Britain's Foreign Secretary William Hague told Argentina to stop trying to intimidate the inhabitants of the Falklands, amid a war of words 30 years after the disputed islands sparked a real war.
"If it (Argentina) is genuinely interested in progress it should stop these attempts to intimidate a civilian population," Hague said in comments carried by The Times on Saturday.
Buenos Aires "should agree to discuss how, as democracies, the Falklands, Britain and Argentina can work together in the South Atlantic neighbourhood in our common interest," he added.
The strong words were the latest exchange in a long dispute over the Falklands, internally self-governing islands located 400 nautical miles from Argentina.
They have been held by Britain since 1833 but are still claimed by Argentina, where they are known as the Malvinas, despite its defeat in the 74-day war fought between the two countries in 1982.
Tensions began rising in 2010, when London authorised oil prospecting around the islands, and have spiralled in recent weeks as Argentina's neighbours joined the dispute.
In December, South American trading bloc Mercosur agreed to close its ports to ships flying the Falklands flag.
Hague in his comments in the Times reiterated the right of the 3,000 Falkland islanders to self-determination.
"The future of the Falkland Islands is about people: their freedom to determine their own future and to develop their own community and economy. Thirty years after the Argentine invasion, their right to self-determination remains, and will always remain, the cornerstone of our policy," he stressed.
Many living on the islands are the ninth-generation there and say they are "Falkland Islanders first and British second," he added.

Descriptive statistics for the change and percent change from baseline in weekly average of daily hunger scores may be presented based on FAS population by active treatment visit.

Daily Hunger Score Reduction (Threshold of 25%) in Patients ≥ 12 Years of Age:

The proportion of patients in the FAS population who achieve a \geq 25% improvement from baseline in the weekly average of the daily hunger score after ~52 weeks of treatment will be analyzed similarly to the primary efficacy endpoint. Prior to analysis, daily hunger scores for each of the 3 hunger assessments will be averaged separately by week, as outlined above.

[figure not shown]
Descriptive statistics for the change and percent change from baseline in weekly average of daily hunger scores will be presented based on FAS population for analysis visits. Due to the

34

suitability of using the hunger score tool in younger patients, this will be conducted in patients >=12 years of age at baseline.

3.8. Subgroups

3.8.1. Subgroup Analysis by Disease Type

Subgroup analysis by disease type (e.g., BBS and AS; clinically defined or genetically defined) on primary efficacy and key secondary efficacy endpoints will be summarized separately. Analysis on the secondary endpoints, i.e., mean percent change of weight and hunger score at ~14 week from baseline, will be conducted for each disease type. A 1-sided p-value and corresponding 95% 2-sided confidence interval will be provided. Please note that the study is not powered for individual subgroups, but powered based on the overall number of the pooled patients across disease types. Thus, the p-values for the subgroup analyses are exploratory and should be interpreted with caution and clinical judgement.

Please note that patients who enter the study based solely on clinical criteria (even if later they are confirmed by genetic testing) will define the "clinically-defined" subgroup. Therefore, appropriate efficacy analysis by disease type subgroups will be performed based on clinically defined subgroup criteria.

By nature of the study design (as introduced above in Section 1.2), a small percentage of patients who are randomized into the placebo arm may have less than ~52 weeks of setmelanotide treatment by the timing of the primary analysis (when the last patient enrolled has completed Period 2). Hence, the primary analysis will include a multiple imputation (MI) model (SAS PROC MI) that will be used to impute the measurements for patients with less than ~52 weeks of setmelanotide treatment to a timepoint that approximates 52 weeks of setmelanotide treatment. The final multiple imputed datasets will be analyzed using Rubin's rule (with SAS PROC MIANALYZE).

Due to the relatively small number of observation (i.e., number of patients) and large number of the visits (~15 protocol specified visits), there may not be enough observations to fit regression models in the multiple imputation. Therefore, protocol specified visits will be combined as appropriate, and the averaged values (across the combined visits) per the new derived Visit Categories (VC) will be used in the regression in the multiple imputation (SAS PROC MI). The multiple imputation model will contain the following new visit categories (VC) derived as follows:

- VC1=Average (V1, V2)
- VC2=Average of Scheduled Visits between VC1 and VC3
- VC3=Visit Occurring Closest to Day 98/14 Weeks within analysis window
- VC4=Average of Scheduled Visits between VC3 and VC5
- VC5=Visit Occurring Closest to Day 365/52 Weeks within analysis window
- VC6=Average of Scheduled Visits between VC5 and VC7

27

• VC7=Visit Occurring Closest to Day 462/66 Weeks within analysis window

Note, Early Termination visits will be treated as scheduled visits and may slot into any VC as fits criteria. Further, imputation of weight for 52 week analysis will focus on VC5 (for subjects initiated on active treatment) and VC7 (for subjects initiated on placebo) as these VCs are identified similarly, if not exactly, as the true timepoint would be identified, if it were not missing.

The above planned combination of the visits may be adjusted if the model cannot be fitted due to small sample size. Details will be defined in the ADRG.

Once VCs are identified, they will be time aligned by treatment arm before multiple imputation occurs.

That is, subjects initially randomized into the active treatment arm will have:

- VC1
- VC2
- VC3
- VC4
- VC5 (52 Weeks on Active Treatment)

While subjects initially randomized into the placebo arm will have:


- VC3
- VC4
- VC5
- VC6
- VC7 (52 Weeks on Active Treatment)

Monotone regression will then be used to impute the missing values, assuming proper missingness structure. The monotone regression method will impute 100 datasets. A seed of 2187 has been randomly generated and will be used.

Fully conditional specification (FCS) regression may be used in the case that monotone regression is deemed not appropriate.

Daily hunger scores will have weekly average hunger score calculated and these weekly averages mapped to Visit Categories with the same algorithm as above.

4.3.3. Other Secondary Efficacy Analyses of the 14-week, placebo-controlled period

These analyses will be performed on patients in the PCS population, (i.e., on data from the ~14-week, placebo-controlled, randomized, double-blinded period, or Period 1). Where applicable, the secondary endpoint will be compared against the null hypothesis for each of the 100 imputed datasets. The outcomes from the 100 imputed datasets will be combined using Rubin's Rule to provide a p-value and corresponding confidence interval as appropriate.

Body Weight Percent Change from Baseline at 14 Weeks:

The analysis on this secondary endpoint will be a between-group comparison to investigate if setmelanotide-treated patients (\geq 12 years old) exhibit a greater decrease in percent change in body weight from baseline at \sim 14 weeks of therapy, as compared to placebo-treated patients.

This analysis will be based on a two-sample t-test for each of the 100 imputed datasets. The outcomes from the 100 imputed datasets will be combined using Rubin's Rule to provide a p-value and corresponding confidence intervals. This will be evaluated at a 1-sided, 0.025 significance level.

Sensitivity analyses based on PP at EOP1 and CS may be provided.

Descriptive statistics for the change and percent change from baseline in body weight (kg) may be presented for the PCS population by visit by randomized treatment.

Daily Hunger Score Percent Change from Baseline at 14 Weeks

Hague went on to say that there were areas where London and Buenos Aires could cooperate over the Falklands, such as fish-stocks management, hydrocarbon exploration and strengthening air and sea links between the Falklands and South America.
While stating that "we are happy to talk," about the Falklands issue he deplored the "less constructive approach" of successive Argentine governments.
The British foreign minister, who ended a trip to Brazil on Thursday, acknowledged the Mercosur statement banning vessels that fly the Falkland Islands flag.
However he said he saw "no regional appetite for joining Argentina in its attempts to damage the islands? economy or target the livelihoods of islanders."
Protesters marched on the British embassy in Buenos Aires on Friday, burning the Union Jack, and demanding Argentina snap diplomatic ties with London.
British Prime Minister David Cameron sparked fury there after he called Argentina's attitude towards the South Atlantic islands "colonialist."
The 74-day war for control of the Falklands started on April 2, 1982 and killed 649 Argentines and 255 British. It also forced Argentina to withdraw from the islands in the south Atlantic Ocean.
Source: AFP Global Edition